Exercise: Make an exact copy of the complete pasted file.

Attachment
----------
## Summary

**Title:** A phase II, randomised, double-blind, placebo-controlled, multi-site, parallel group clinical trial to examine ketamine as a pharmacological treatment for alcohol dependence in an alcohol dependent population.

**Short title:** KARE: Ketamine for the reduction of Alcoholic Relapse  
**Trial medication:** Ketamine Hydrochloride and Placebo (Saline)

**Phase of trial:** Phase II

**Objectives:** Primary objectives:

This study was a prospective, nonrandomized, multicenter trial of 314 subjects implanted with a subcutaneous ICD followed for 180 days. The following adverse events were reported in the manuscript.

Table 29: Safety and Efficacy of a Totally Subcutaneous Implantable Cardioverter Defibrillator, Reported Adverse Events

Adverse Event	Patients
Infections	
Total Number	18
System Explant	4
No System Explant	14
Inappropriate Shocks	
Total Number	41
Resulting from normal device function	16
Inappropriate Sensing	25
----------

## Summary

**Title:** A phase II, randomised, double-blind, placebo-controlled, multi-site, parallel group clinical trial to examine ketamine as a pharmacological treatment for alcohol dependence in an alcohol dependent population.

**Short title:** KARE: Ketamine for the reduction of Alcoholic Relapse  
**Trial medication:** Ketamine Hydrochloride and Placebo (Saline)

**Phase of trial:** Phase II

**Objectives:** Primary objectives:

This study was a prospective, nonrandomized, multicenter trial of 314 subjects implanted with a subcutaneous ICD followed for 180 days. The following adverse events were reported in the manuscript.

Table 29: Safety and Efficacy of a Totally Subcutaneous Implantable Cardioverter Defibrillator, Reported Adverse Events

Adverse Event	Patients
Infections	
Total Number	18
System Explant	4
No System Explant	14
Inappropriate Shocks	
Total Number	41
Resulting from normal device function	16
Inappropriate Sensing	25